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Ev'n now his eyes with smiles of rapture glow, As on he wanders through the scenes of morn, Where the fresh flowers in living lustre blow, Where thousand pearls the dewy lawns adorn, A thousand notes of joy in every breeze are borne.
But who the melodies of morn can tell?
The wild brook babbling down the mountain's side; The lowing herd; the sheepfold's simple bell; The pipe of early shepherd dim descried In the lone valley; echoing far and wide The clamorous horn along the cliffs above; The hollow murmur of the ocean-tide; The hum of bees, the linnet's lay of love, And the full choir that wakes the universal grove.
The cottage curs at early pilgrim bark;
Crown'd with her pail the tripping milkmaid sings, The whistling ploughman stalks afield; and, hark! Down the rough slope the ponderous waggon rings; Through rustling corn the hare astonish'd springs ; Slow tolls the village-clock the drowsy hour; The partridge bursts away on whirring wings; Deep mourns the turtle in sequester'd bower, And shrill lark carols clear from her aerial tour.
O Nature, how in every charm supreme!
And held high converse with the godlike few, Who, to th' enraptured heart, and ear, and eye, Teach beauty, virtue, truth, and love, and melody.
Hence! ye who snare and stupify the mind,
(Though loth on theme so mean to waste a rhyme} With vengeance to pursue your sacrilegious crime.
But hail, ye mighty masters of the lay,
Nature's true sons, the friends of man and truth!
There harmony, and peace, and innocence, abide.
Ah me! neglected on the lonesome plain,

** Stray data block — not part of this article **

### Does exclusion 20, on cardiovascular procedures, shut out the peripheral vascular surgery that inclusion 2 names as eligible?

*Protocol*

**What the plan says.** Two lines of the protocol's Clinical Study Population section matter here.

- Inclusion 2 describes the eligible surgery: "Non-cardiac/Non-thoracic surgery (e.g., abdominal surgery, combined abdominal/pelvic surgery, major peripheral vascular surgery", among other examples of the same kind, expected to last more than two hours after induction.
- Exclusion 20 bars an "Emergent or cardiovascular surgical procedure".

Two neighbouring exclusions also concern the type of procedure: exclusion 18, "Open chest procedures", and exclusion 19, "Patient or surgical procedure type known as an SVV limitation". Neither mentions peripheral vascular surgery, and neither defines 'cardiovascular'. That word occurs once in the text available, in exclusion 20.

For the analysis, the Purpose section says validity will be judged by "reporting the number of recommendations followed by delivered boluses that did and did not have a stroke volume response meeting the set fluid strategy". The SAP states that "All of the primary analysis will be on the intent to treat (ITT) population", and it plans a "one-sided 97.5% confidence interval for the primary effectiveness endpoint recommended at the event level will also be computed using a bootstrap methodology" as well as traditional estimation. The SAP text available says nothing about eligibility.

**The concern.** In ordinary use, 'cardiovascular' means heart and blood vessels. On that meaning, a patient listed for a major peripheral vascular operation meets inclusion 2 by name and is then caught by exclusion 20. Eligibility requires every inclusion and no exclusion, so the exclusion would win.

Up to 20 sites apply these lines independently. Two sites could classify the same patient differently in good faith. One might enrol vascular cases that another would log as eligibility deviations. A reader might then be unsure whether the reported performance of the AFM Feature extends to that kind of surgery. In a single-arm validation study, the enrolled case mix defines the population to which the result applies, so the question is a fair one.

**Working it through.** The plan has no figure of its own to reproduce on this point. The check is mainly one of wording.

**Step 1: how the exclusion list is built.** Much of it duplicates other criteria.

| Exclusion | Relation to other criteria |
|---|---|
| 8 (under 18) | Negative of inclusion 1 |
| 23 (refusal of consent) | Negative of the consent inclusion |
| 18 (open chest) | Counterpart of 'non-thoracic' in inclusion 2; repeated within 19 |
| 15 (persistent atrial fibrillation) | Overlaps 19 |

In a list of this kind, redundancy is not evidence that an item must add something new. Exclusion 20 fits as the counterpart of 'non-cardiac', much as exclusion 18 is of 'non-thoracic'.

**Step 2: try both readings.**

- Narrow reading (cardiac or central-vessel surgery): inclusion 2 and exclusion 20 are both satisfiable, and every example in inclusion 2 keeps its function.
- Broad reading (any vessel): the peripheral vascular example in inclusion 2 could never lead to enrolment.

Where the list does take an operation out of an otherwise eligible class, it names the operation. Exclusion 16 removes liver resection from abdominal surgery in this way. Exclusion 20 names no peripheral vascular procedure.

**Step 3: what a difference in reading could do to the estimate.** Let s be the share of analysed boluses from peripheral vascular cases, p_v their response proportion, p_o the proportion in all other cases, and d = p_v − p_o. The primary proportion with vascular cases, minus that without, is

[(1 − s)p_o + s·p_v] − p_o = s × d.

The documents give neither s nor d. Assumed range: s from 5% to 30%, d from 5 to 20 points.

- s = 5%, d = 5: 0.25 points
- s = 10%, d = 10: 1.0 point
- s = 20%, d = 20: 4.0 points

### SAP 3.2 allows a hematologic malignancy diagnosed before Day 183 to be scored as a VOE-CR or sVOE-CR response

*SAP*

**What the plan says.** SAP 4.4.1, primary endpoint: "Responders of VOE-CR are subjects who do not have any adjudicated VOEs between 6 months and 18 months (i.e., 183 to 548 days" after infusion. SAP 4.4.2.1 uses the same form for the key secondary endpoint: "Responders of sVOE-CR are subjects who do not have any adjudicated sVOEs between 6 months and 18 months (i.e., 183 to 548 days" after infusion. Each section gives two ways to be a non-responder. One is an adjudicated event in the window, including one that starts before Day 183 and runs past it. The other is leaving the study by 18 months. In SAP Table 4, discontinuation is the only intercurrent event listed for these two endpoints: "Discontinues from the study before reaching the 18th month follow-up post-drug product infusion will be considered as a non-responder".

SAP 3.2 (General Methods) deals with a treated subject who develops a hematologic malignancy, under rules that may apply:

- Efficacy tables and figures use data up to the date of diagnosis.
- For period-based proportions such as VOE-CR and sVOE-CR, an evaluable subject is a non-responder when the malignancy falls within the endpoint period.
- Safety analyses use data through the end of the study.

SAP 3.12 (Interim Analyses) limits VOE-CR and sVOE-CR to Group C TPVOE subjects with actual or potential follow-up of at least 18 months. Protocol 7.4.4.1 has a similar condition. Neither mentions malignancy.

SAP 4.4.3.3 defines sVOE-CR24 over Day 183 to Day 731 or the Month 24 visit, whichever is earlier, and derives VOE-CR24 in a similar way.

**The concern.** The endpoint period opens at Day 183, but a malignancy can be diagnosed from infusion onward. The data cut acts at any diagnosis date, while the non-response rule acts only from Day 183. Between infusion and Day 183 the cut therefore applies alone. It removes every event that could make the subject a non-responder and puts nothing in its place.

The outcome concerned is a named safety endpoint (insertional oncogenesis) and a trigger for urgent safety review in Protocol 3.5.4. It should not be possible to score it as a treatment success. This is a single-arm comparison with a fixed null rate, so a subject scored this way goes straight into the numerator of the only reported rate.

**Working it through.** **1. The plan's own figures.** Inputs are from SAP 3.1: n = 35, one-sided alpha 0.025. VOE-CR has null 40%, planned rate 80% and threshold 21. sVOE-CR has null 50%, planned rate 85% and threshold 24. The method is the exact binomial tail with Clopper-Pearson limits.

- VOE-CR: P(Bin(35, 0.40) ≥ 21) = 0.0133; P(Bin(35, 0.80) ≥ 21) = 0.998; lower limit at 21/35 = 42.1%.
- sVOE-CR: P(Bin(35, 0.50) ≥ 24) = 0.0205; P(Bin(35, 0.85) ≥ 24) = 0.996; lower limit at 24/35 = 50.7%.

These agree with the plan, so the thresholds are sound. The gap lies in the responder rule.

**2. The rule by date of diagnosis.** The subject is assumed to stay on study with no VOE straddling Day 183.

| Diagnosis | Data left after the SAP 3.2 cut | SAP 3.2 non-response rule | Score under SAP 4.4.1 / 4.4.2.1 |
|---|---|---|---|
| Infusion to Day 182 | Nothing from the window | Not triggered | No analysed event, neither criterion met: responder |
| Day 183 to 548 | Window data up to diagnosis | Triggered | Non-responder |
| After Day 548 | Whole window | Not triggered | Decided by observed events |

Wonder and joy ran thrilling to his heart; Much he the tale admired, but more the tuneful art.
Various and strange was the long-winded tale;
Midst fiends and spectres, quench the moon in blood, Yell in the midnight storm, or ride th' infuriate flood.
But when to horror his amazement rose,
That heart by lust of lucre sear❜d to stone!
Behold, with berries smear'd, with brambles torn,†
* Macbeth. How now, ye secret, black, and midnight hags, What is't you do?
Witches. A deed without a name.
See the fine old ballad, called, "The Children in the Wood."
For from the town the man returns no more." But thou, who Heaven's just vengeance darest defy, This deed with fruitless tears shalt soon deplore, When death lays waste thy house, and flames consume thy store.
A stifled smile of stern vindictive joy
Brighten❜d one moment Edwin's starting tear.-
Nor be thy generous indignation check'd, Nor check'd the tender tear to misery given; From guilt's contagious power shall that protect, This soften and refine the soul for heaven. But dreadful is their doom, whom doubt has driven To censure fate and pious hope forego : Like yonder blasted boughs by lightning riven, Perfection, beauty, life, they never know, But frown on all that pass, a monument of woe.
Or shall frail man Heaven's dread decree gainsay, Which bade the series of events extend
Wide through unnumber'd worlds, and ages without
One part, one little part, we dimly scan
Through the dark medium of life's feverish dream; Yet dare arraign the whole stupendous plan, If but that little part incongruous seem. Nor is that part perhaps what mortals deem; Oft from apparent ill our blessings rise. O then renounce that impious self-esteem, That aims to trace the secrets of the skies: For thou art but of dust; be humble, and be wise..
Thus Heaven enlarged his soul in riper years,
Yet deem they darkness light, and their vain blunders wit.
Nor was this ancient dame a foe to mirth;
Oft cheer'd the shepherds round their social hearth;